Why perfume could be making you depressed

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Published August 30, 2012

| Prevention Magazine

Your coworker's cologne, an overly air-freshened car, that waft of smoke clinging to a stranger’s coat—for most of us, those are just temporary annoyances. 

But for others, everyday odors can be debilitating, and according to a new study in the Annals of Family Medicine, the number of people who suffer from chemical intolerance is higher than most doctors suspect.

"Some people have tremendously adverse reactions to very low levels of chemicals—chemicals most of us can't even smell," says study author Dr. David Katerndahl, a professor of family and community medicine at the University of Texas Health Science Center at San Antonio. 

While as little as two percent of the public has been medically diagnosed as chemically intolerant—which means being so bothered by chemicals that you can’t leave home or function normally in public spaces—according to Katerndahl's study, 20 percent of the 400 adults he surveyed qualified as chemically intolerant.

Why are some more sensitive than others? 

The cause may be genetic, he says, or simply a result of constant low-level exposure to chemicals that causes an intolerance over time. According to the United Nations, the world’s production of chemicals is increasing at a rate of three to four percent each year, and in the United States alone, there are more than 80,000 industrial chemicals used to produce consumer products.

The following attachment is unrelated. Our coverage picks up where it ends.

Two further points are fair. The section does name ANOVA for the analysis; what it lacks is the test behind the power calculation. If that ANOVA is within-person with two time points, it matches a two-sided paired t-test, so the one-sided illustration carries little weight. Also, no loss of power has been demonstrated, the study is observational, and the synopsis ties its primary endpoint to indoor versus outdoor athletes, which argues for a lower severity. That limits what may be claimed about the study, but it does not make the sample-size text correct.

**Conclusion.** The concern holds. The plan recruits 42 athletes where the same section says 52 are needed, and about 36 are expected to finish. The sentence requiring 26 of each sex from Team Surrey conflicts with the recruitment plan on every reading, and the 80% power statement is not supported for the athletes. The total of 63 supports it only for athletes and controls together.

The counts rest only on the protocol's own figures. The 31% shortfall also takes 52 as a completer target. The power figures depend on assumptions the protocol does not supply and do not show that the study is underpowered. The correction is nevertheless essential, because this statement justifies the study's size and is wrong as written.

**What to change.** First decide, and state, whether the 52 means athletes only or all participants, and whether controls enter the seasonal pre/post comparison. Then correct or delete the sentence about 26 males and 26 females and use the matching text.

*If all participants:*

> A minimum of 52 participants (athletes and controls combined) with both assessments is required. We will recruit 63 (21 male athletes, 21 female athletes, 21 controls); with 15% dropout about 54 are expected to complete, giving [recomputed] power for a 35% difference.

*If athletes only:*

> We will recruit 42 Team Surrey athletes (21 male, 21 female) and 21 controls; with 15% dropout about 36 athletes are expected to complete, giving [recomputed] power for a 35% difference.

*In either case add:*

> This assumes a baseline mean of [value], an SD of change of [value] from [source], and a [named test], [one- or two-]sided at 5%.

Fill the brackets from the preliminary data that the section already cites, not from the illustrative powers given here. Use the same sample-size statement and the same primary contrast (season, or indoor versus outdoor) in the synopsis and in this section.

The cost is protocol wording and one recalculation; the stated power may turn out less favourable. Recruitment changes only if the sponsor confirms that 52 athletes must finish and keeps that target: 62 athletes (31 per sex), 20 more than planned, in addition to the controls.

What’s worse, people with chemical intolerance are also more likely to suffer from allergies and panic attacks, and be more likely to have major depressive disorder and abuse alcohol, finds the study. (Could you have an anxiety disorder? Here's how to tell.) 

Other conditions the chemically intolerant are more prone to: heart problems, bronchitis, asthma, pneumonia, sinusitis, hypothyroidism, autoimmune diseases, irritable bowel syndrome, and migraine.

There's no single chemical or group of chemicals that are linked to chemical intolerance, says Katerndahl, meaning your best bet is to avoid as many chemicals on a whole as you can. 

Here’s how:
Start at home. Fragranced products, vinyl shower curtains and bedding, and antibacterial products are the three primary sources of hazardous chemicals in the average U.S. home, according to a study published earlier this year from the environmental nonprofit Silent Spring Institute. Eliminate those, and you're on your way to a healthier indoor environment. (Learn more ways to clear your air at home with Is The Air In Your Home Making You Sick?)

Say no to plastic. Whether it's hormone-disrupting bisphenol-A lining your soup can or in the plastic water bottle you just bought, all plastics contain a huge array of dangerous materials—including brain-damaging flame retardants, cancer-causing UV stabilizers, and hormone-disrupting antibacterial chemicals—that you can ingest. (BPA is bad news; see just how bad with BPA Now, Heart Disease Later).

Go organic. Pesticides used in chemical farming, particularly organophosphates, have been shown to trigger gastrointestinal and heart problems in people with multiple chemical sensitivities. Even if you don't suffer from a chemical intolerance, you're protecting yourself from seriously sketchy chemicals by buying organic as much as possible.

URL

http://www.foxnews.com/health/2012/08/30/why-perfume-could-be-making-depressed/